As children and adults leave the classroom or workplace and head outdoors for the summer, many college students are headed back inside the office for summer internships.
While internships offer valuable work experience for students, the competition for internships often favors wealthier students. Unpaid internships make it difficult for students who struggle to afford the high cost of living and education to make ends meet.
Although internships are considered the gold standard on applications, valuable work experience can be gained elsewhere. Employers must consider alternative forms of experience when hiring.
The pressure to find internships weighs hard on many students. Competition to land impressive internships is fiercely fought among students. Myself, like many others, are all too familiar with the phone call or email informing us we did not make it through the large pool of applicants.
While landing internship opportunities is difficult, what is more challenging is finding paid internships. Although internships are beneficial to companies, more than 40 percent of internships are unpaid. Even if an internship is paid, students must also consider the cost of living if the opportunity is not local.
As a result, the expectation for internships has created an inequitable, classist system. Students who are well off have more opportunities to chase unpaid internships, or more flexibility pursuing internships that are not local.
This system of disportionality hurts students of color. A rising number of college students from low-income backgrounds are entering college across all institutions. This has increased alongside the percentage of non-white college students.
Research found 47 percent of college students come from low-income families, and 31 percent of students are non-white.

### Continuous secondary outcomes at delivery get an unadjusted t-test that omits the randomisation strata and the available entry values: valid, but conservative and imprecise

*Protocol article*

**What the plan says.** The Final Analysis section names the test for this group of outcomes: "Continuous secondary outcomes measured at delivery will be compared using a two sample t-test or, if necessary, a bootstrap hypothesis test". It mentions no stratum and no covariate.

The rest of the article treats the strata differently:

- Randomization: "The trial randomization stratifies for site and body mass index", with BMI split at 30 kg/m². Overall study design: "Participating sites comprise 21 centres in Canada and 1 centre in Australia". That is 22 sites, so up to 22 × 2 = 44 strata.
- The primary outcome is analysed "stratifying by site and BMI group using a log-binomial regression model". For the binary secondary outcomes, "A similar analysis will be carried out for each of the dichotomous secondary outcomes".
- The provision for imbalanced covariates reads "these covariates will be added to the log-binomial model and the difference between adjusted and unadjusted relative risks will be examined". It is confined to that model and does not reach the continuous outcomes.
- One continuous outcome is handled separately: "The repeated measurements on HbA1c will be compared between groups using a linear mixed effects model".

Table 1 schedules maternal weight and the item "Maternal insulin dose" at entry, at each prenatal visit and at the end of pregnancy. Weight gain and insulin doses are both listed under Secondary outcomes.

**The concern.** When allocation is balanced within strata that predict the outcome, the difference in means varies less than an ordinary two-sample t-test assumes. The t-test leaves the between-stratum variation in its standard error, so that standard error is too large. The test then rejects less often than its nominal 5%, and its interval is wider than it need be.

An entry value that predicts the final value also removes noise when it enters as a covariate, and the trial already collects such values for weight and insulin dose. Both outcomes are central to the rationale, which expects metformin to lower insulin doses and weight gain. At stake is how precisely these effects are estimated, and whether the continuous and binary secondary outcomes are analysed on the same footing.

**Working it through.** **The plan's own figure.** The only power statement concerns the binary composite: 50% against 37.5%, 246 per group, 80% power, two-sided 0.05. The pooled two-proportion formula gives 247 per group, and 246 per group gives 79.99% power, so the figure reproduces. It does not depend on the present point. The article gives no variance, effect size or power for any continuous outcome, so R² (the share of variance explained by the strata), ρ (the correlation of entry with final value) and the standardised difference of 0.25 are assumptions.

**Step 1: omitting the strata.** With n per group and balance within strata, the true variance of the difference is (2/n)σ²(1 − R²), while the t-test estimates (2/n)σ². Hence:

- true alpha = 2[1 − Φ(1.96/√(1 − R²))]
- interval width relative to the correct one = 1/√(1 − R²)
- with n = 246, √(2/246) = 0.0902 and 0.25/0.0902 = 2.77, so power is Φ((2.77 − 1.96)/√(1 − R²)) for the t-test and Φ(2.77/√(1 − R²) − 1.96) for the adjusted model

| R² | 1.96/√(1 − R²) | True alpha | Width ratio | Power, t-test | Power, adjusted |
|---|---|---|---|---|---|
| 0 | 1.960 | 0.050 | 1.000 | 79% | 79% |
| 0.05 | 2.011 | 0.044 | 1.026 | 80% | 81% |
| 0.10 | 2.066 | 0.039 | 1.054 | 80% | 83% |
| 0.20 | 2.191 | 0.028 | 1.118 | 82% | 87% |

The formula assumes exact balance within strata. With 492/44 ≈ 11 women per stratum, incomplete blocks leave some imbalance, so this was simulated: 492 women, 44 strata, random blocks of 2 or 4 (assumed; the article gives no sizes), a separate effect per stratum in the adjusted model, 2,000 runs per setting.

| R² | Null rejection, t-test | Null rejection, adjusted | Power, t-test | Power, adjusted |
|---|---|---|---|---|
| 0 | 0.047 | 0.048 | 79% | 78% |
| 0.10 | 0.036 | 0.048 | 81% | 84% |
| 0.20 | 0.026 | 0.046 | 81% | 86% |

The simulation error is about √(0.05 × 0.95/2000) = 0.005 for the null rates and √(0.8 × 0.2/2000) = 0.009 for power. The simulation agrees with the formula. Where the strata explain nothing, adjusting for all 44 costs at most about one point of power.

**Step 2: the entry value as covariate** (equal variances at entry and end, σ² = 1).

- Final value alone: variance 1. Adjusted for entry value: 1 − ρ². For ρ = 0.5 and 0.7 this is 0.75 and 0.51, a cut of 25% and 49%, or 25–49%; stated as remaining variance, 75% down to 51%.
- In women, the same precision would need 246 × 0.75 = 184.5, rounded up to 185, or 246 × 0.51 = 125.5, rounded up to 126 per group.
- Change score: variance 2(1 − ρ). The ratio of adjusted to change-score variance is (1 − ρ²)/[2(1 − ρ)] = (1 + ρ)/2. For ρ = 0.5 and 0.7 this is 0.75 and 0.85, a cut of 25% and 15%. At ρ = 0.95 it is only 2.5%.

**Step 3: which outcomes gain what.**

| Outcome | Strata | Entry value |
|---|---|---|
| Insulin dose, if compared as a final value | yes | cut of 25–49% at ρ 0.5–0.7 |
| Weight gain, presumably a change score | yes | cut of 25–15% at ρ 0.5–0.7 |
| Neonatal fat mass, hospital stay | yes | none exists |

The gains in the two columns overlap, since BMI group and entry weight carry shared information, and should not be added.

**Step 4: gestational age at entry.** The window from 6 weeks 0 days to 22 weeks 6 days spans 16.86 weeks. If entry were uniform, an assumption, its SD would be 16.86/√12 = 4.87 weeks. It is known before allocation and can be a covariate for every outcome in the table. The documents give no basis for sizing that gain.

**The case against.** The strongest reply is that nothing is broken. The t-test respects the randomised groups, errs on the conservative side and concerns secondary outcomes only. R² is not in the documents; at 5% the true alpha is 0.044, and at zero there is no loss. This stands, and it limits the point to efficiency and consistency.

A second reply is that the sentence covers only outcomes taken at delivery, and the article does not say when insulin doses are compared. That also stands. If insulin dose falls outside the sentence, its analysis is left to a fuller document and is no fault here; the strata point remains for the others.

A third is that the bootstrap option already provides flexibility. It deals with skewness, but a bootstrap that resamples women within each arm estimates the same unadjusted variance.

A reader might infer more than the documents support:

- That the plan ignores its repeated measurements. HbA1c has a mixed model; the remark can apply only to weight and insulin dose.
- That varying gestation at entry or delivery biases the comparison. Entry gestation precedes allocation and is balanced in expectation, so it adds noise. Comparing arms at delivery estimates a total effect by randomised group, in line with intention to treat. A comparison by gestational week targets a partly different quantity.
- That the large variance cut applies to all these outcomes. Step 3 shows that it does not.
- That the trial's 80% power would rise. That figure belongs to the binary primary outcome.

Low-income and non-white students have more barriers in landing internships. As many internships lead directly to jobs upon graduation, marginalized students who can not afford to work as an intern have fewer resources to help them in their career field after graduation.
While there is more to be said regarding the unethical practice of unpaid internships, we need to reconsider the reality of internships as it stands now. Many college students cannot afford the opportunities of other college students. But one can gain valuable work experiences outside of internships, and employers must recognize that.
An estimated 43 percent of college students have part-time jobs. While part-time jobs in sectors like the service industry may seem unapplicable to full-time jobs, the skills practiced and gained are no less important than those made in the office.
Service workers and people in similar industries must regularly practice communication, patience, flexibility, and time-management. Although it may be a different setting, part-time jobs can acquire just as much work as full-time jobs.
Students can also gain valuable experience by participating in school organizations or volunteer programs. Compared to internships, organizations and programs can offer more opportunities for students to take on leadership roles and responsibilities. Students can have more influence running programs than working in offices.
This is not to say internships are not great experiences. If you are a student with the means to take on an internship, that’s an amazing opportunity. But internships should not be considered the only route to finding a job after college.
Businesses and companies also need to look beyond just internships when hiring. Although applicants with internships on their resume may have more experiences in a given field, their experience is no less valuable than someone who has worked a part-time job, led a student organization or volunteered for their community.
Internships are great, but they should not be the only route to finding a job after college. Work experience on all levels has merit, and students of all backgrounds have value.
Columns reflect the opinions of the authors and are not necessarily those of the Editorial Board, The Daily Iowan, or other organizations in which the author may be involved.